my 1st quadcore


F

Flasherly

Intel 8200/2.33Ghz x 4 cores, found on Ebay for $25, I used to replace
an Intel 3Ghz dualcore;- Same family of technological production
means, btw.

Surprised ** XP ** picked it up -- (shows as a Xeon in a dated Everest
HW Diag.), evidently will use it, too - "the OS _can_ [XP -fl] assign
other tasks to idle cores." First quote I noticed on Tom's HW. Seems,
perhaps, that the name of the game, then, is efficiency - e.g., W7 is
therefore more efficiently designed to, hm, about "handling threads"]
with a greater preponderance of single-core coded programs still run
on computers;- Caveats, exclusions and limitations to XP I'd think
well might as well apply. Whatever the chainmail of an eating order
is to XP, vrs NT/Vista/W7 when mightily gobbling up cores in a whoosh.

Sounds somewhat a difficult, no doubt a more complicated proposal, I
had imagined, to update this MB (and its quad) into a entertainment
system for more intensive sound processing apps I'm running, (than
most anything I can demand here at this station);- the ESys, as it is,
believe is a 2.2Ghz under AMD's typical moniker for listing it - a X2
4000 (dual core ostensibly "Intel-equal" to 4Ghz/3Ghz or some such AMD
marketing crap).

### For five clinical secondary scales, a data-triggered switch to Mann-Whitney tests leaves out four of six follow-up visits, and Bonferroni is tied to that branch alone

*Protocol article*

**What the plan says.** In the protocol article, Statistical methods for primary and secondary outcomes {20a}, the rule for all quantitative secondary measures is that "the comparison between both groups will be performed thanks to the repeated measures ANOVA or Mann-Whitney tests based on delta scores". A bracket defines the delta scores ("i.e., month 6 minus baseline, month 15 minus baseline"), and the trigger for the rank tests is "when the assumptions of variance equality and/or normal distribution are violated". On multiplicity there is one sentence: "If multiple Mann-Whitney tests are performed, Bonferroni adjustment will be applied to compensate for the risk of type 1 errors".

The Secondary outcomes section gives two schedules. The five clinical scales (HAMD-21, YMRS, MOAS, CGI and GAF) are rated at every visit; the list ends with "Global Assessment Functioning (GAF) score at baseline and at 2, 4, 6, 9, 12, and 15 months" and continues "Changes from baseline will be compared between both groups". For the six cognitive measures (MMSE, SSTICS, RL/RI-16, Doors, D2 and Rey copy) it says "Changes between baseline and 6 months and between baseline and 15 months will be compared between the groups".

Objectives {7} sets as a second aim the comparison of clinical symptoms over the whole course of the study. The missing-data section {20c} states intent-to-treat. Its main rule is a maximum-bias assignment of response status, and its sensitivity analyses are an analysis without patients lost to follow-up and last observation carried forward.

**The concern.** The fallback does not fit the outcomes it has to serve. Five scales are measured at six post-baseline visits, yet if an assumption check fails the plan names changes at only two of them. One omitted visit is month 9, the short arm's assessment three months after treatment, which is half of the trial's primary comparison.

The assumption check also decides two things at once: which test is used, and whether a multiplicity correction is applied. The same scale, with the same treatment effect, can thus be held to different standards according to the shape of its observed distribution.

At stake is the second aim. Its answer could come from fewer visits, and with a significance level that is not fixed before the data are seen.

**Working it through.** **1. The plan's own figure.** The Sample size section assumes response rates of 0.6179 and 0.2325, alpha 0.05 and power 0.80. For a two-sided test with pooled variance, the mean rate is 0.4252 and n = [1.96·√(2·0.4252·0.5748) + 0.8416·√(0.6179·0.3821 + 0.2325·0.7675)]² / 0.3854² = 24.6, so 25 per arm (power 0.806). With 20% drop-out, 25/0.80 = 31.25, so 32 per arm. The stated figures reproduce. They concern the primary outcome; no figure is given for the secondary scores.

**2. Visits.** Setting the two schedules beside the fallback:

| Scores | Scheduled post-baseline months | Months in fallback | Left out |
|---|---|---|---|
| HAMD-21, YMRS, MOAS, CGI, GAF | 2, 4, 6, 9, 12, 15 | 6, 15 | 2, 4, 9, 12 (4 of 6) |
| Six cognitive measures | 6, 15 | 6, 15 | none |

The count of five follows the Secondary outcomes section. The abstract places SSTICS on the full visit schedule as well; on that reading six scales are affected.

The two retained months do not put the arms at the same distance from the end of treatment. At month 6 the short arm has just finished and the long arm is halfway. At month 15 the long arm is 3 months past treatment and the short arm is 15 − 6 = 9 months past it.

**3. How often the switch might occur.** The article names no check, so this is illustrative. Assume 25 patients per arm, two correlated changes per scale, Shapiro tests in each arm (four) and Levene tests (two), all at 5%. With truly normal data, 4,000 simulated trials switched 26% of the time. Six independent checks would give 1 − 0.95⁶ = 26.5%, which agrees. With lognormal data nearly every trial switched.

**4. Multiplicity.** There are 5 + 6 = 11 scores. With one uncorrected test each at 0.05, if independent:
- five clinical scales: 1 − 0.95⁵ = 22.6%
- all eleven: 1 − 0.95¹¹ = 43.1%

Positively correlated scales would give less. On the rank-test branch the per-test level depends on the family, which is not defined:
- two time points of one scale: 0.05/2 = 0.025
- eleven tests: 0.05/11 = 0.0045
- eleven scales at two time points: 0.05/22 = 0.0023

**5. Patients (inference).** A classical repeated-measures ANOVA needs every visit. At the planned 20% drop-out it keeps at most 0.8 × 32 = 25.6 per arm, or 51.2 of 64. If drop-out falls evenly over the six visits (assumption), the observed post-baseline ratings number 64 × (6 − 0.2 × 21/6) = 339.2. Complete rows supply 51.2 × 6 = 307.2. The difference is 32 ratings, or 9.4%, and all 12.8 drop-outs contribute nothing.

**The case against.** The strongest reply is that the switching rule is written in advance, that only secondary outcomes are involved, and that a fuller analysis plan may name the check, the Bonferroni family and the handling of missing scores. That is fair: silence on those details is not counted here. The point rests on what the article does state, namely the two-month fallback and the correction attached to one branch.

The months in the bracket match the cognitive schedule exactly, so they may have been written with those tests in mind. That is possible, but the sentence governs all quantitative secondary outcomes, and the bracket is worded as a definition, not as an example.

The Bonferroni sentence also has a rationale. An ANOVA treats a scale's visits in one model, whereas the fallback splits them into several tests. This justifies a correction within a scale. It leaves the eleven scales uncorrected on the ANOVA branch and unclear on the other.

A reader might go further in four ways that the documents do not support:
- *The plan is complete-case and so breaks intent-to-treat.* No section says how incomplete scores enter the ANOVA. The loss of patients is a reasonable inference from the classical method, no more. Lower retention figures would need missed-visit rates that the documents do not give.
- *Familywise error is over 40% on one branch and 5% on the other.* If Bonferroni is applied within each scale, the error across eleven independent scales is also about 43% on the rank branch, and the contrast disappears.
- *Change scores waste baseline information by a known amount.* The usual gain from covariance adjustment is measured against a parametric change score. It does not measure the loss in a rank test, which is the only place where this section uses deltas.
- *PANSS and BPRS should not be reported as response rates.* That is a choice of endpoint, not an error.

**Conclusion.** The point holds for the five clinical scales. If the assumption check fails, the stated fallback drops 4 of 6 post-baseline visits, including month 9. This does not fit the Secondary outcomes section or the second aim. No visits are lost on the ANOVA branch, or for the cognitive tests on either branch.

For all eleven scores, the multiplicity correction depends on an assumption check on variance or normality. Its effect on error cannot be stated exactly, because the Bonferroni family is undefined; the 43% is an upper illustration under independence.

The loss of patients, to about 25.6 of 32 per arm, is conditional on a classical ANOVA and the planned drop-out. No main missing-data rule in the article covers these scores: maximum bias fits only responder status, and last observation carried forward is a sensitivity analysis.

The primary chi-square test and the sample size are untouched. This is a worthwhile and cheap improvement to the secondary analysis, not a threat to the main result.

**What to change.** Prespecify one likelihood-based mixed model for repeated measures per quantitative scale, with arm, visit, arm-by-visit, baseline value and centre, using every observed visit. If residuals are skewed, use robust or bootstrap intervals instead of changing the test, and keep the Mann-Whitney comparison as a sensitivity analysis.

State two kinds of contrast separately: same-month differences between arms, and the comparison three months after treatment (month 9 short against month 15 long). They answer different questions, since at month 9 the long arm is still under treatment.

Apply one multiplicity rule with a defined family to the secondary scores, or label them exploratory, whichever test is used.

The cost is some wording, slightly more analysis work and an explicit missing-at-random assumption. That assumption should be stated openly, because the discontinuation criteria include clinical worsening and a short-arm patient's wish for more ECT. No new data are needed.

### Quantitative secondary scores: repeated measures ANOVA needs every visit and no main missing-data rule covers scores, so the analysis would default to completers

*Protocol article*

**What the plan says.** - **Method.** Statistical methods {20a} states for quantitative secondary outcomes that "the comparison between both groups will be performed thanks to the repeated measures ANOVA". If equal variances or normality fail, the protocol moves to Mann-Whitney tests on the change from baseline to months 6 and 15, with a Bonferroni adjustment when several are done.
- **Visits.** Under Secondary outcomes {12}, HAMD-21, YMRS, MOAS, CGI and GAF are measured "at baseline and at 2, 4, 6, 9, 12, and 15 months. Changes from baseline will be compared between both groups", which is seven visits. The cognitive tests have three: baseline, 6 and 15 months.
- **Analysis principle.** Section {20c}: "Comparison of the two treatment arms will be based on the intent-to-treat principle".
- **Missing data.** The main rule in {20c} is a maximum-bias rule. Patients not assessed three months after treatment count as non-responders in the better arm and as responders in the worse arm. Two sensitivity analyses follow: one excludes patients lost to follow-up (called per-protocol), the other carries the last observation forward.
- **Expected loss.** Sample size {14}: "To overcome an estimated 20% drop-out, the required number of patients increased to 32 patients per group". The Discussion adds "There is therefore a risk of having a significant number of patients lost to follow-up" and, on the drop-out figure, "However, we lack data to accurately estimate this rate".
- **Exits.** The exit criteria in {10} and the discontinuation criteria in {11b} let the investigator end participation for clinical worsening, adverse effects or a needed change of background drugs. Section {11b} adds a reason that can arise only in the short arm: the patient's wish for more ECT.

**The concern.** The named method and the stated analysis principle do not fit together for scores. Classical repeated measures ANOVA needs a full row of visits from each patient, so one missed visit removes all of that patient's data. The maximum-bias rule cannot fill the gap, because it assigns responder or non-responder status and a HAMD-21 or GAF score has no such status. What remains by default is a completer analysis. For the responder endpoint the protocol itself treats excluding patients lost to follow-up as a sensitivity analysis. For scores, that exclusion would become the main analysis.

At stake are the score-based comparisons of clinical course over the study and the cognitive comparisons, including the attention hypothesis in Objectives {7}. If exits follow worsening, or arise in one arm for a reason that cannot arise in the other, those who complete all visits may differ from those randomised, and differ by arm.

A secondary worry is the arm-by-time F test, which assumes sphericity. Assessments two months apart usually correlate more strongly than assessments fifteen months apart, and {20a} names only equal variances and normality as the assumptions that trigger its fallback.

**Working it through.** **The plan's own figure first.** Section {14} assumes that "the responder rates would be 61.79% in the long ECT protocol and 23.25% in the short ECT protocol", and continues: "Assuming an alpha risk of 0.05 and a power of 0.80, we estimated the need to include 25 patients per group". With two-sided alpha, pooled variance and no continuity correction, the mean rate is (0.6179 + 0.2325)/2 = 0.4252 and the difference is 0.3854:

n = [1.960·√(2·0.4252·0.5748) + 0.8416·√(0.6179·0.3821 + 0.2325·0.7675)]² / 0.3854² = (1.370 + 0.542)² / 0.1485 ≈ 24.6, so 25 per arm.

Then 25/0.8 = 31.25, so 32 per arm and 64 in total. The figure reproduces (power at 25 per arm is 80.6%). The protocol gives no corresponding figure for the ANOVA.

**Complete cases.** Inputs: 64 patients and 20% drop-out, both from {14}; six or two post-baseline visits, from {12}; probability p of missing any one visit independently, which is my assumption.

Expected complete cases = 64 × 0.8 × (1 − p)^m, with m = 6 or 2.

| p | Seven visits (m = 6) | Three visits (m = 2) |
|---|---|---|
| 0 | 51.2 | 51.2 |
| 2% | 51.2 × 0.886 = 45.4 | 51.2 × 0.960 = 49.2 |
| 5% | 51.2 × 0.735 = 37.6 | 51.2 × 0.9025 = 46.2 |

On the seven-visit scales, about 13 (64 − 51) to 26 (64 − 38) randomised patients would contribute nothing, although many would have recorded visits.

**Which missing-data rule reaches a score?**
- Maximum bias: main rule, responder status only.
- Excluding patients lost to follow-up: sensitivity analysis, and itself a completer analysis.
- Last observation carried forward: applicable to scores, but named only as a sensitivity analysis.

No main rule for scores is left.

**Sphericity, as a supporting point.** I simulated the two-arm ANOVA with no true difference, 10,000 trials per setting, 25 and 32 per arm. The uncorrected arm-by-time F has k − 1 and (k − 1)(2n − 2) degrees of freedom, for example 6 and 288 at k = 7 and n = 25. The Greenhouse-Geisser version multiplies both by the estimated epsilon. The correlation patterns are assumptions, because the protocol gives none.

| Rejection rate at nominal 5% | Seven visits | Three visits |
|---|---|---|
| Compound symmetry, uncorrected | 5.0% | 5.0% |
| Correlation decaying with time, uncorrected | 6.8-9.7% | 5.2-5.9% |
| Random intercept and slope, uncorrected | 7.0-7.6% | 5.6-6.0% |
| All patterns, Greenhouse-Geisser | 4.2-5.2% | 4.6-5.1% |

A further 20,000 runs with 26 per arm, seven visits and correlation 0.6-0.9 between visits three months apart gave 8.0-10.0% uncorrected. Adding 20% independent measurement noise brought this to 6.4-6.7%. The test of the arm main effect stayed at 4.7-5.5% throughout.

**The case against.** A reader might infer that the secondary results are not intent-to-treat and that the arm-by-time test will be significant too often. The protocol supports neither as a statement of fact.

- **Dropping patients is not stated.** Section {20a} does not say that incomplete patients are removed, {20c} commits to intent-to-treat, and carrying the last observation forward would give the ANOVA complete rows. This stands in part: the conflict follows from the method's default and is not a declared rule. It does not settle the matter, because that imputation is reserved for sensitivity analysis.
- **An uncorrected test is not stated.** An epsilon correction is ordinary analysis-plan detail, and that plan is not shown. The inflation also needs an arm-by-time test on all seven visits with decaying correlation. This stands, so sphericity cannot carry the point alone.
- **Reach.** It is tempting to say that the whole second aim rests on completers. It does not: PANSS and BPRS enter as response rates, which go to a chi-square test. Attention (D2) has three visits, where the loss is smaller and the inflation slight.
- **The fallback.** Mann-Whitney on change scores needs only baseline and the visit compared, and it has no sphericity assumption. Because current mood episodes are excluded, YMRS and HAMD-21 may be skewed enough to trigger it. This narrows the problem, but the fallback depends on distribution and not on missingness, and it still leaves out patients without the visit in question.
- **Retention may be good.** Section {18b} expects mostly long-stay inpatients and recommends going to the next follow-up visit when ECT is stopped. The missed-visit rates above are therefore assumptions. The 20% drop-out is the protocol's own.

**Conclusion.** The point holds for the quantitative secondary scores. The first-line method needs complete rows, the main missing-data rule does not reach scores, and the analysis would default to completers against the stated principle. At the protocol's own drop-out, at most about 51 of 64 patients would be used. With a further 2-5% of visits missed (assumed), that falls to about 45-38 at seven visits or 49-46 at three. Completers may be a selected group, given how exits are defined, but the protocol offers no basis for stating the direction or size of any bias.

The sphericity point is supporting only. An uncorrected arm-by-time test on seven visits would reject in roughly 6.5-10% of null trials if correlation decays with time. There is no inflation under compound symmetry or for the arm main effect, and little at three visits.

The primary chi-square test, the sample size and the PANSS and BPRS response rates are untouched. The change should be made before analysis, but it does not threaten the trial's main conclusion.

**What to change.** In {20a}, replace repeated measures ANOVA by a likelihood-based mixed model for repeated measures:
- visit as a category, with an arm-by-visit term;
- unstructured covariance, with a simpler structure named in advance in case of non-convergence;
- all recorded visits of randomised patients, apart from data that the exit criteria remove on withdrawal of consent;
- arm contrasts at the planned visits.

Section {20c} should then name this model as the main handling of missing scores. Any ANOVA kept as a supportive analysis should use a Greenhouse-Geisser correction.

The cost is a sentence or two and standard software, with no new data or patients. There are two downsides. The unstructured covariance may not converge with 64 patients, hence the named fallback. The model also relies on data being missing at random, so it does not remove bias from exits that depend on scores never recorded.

Dunno squat, though. Other than it's a monkey-barrel of a load of work
to swap these two systems out, one for the other. At a residual, as I
suspect, perhaps considerably lower in units of computing processing
power. Negligible, IOW, at what I might propose, say, to bring all of
Oxygen6's streaming sound-processing modules into play -- for still
getting gaps and pauses in playback, whilst I throttle its neck and
choke this I8200 to death. Murphy's optimism, as it were, in case I'm
totally wrong.

As it is, the ES/sound system is optimized, and well, for my having
A-B'd most of Oxygen6's modules, additionally, to a couple of select
and notably independent VST plugins. I've narrowed in to where, even
if I had the most powerful I7, 'in the world, punk' - more, such as
additional harmonics and other cake-icing from Oxygen6 isn't
necessarily going to improve inherently top-notch pro-studio session
mixes.

That brick wall, a decade ago, technology hit when it was universally
acclaimed that electrons will move only so fast through a pipeline
conduit, I think, has possibly just hit me. I feel, somehow,
splatted. Too bad I haven't anything more useful to run, really, in
this residual void of a quad-environ, unlike all the rest, the other